John Eastman, chairman of the National
Organization for Marriage (NOM), on Monday said that marriage
equality supporters are being “overly optimistic” as the issue
heads back to the Supreme Court.
In an NPR story about 2014 being a
banner year for supporters – the number of states allowing gay
couples to marry increased from 18 to 35, plus the District of
Columbia, in the previous 12 months – Eastman, a law professor at
Chapman University, said that the Sixth Circuit's ruling upholding
bans in Ohio, Michigan, Kentucky and Tennessee was a game-changer.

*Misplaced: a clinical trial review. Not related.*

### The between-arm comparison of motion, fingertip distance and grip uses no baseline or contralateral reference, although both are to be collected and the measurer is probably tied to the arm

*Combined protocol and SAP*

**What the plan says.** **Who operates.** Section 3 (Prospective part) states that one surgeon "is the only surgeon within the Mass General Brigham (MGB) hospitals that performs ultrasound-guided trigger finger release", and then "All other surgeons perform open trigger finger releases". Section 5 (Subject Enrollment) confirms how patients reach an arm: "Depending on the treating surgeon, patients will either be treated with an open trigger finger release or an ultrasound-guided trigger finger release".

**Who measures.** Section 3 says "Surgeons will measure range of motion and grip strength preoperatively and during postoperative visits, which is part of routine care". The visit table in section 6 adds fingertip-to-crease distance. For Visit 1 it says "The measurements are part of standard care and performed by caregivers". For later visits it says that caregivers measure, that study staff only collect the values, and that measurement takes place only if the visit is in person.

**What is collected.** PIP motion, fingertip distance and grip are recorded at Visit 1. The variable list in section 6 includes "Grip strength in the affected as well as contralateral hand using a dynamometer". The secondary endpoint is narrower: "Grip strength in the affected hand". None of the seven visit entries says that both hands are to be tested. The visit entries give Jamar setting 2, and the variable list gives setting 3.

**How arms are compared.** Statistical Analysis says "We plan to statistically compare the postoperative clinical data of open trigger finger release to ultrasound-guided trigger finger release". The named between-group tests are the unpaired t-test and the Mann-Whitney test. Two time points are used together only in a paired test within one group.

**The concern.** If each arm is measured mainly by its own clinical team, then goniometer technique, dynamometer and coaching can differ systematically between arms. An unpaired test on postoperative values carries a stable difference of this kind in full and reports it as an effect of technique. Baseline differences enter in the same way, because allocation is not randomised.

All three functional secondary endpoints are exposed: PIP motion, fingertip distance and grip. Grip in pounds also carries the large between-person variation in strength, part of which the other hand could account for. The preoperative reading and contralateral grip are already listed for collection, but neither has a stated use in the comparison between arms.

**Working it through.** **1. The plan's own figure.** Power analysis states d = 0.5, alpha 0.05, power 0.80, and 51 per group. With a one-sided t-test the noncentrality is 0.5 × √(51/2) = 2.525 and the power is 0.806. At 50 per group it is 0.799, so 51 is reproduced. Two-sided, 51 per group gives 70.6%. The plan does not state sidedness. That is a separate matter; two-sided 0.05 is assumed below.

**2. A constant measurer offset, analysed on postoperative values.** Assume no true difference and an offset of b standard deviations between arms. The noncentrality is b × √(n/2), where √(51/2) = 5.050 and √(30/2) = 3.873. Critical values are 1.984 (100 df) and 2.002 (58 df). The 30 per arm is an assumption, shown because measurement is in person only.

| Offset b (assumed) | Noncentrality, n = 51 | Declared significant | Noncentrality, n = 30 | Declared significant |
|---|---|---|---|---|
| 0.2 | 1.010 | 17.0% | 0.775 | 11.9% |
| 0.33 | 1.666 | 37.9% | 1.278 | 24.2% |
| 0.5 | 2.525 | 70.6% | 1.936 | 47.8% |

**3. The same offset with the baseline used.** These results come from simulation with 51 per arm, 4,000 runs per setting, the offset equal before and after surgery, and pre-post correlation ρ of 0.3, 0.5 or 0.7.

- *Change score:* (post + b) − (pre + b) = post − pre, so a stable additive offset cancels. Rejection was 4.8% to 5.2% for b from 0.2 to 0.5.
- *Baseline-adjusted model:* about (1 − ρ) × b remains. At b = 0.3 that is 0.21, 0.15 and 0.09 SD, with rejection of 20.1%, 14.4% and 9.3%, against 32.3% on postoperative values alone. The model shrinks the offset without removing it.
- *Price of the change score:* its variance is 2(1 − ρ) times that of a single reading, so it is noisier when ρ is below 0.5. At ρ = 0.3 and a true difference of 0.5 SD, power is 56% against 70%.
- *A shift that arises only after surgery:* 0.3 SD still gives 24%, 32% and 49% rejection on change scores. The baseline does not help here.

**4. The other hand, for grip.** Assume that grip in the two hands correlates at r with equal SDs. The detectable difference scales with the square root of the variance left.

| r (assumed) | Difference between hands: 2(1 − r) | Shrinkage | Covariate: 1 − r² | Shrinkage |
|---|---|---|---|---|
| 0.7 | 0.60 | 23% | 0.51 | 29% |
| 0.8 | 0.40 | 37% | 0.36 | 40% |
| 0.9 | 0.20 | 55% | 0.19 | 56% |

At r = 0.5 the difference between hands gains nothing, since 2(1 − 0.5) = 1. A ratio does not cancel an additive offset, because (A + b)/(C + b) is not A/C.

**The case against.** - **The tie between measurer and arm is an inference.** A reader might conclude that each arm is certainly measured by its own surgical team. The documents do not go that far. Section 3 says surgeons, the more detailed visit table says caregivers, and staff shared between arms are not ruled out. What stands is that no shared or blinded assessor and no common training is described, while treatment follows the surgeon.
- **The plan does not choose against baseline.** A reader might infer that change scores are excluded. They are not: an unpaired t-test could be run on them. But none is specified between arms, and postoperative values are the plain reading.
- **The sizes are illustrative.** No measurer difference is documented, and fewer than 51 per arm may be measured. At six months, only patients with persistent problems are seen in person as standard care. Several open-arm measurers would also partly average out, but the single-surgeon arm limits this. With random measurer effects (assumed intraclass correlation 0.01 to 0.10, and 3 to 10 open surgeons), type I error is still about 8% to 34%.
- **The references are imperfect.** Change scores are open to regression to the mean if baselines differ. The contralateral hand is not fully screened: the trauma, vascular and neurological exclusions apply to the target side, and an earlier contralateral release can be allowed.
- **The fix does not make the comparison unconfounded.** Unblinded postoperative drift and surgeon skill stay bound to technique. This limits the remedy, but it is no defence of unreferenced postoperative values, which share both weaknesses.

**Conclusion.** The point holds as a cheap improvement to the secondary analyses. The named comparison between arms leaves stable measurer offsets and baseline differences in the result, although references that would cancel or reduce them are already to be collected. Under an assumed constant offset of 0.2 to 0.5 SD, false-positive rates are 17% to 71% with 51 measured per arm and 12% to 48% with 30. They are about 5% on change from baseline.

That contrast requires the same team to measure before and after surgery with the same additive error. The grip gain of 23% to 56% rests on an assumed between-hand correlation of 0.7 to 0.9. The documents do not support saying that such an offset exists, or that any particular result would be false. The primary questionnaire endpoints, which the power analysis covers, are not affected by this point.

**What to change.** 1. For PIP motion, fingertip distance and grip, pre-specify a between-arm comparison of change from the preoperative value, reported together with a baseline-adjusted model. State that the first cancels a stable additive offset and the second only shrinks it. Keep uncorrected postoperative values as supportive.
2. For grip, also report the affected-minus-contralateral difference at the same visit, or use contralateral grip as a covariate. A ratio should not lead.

The ruling created a split between
appellate courts, all others having sided with plaintiffs, increasing
the likelihood that the high court would consider one or several of
the cases in the new year.
“I think the proponents of redefining
marriage are overly optimistic in their anticipation of an ultimate
ruling in their favor,” Eastman
“As long as there's a fight to
redefine the institution of marriage that runs contrary to your human
nature, human nature's going to have a way of fighting back,”
Eastman said of emerging strategies aimed at undermining the rulings,
such as a proposal in South Carolina that would allow public
officials to refuse to issue a marriage license based on their
Eastman was unsuccessful in legal
attempts to block rulings in North Carolina and Oregon axing state
bans from taking effect.